How to Play Multiway Pots

Another table shot

There's a lot of poker strategy material out there geared to isolating your opponents and playing heads-up. But in many No-Limit Hold'em situations, you're going to be playing the hand multiway.

Depending on the action - specifically on when it occurs and how it relates to you - finding yourself multiway post-flop will change how you play.

This article will go over some less common, more complex multiway scenarios. The choices you make in these oddball moments determine the scope of how successful a player you'll become.

The Short-Stack All-In

Take this example to begin with:

  • Player 1 raises to $100 with $900 left in his stack.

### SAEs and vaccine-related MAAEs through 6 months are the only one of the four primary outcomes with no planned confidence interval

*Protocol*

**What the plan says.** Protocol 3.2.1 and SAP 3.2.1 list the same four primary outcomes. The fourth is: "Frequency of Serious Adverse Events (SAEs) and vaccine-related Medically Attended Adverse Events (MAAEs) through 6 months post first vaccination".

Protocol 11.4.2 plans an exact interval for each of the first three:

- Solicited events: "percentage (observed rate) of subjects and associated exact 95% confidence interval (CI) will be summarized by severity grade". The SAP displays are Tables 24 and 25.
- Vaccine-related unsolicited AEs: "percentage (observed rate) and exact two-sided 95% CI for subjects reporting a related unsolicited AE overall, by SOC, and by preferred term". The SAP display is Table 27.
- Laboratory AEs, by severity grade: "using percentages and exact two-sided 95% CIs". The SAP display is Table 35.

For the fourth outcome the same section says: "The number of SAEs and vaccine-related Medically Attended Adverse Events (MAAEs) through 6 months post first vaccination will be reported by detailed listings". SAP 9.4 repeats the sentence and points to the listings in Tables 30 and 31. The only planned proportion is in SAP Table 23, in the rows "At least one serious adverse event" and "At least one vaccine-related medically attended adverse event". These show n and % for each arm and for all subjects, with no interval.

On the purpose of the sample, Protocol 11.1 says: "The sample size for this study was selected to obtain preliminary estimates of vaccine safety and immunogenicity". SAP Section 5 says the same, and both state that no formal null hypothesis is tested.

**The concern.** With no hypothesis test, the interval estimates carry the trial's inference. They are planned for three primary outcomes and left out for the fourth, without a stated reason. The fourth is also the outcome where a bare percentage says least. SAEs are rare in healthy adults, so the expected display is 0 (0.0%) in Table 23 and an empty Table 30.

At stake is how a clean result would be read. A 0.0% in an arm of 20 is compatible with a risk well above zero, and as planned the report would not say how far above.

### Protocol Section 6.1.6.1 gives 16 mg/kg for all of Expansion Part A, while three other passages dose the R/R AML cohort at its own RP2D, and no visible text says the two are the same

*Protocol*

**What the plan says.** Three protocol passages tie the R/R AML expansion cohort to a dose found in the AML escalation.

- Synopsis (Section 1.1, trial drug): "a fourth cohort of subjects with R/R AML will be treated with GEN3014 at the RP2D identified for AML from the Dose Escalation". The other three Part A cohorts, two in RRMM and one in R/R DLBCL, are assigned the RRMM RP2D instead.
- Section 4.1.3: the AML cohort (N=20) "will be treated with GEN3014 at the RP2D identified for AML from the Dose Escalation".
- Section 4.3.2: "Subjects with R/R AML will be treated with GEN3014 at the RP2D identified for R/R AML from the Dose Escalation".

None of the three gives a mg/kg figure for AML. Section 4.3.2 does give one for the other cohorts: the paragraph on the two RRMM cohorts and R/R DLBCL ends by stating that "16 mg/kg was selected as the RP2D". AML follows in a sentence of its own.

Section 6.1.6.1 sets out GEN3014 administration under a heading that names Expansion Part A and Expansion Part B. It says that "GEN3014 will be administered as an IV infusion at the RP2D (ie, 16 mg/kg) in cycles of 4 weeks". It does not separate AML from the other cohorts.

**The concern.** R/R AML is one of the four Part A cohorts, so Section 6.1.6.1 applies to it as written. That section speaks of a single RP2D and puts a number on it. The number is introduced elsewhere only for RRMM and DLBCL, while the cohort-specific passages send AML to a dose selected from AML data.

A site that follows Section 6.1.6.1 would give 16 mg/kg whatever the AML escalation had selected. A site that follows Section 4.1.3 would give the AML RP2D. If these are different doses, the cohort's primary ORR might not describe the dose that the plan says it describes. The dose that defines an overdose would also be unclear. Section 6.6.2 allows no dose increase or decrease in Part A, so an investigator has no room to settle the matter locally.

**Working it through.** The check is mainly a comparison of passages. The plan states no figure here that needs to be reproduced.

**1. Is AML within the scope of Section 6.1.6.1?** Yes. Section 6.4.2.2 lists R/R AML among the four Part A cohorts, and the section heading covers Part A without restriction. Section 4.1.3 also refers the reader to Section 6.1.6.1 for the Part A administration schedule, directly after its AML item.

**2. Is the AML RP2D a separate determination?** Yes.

• Player 2 goes all-in for $225.
  • You look down at pocket aces.

In this type of situation, many players will make a large raise looking to isolate against the all-in bet. The logic behind this move is sound:

  • If your opponent is moving all-in, chances are they have a premium hand, meaning you have them completely dominated.
  • Being a huge favorite to win against any one hand keeps the variance and risk lower than allowing other hands into the pot.

Isolating your big hands against only one opponent can be a good idea for the aforementioned reasons. But an isolation raise in this scenario can be a mistake for the very same reasons. Your hand plays very well against any one other random hand.

heads-up with a final player who may have had a weaker hand than the player who just mucked.

The best players in the world are the ones who most effectively manipulate multiway pots. After all, the more players in the pot, the larger the pot is going to be.

The larger a pot is, the harder it is to bluff, the more accurate your reads must be, and the more convincing your intended actions.

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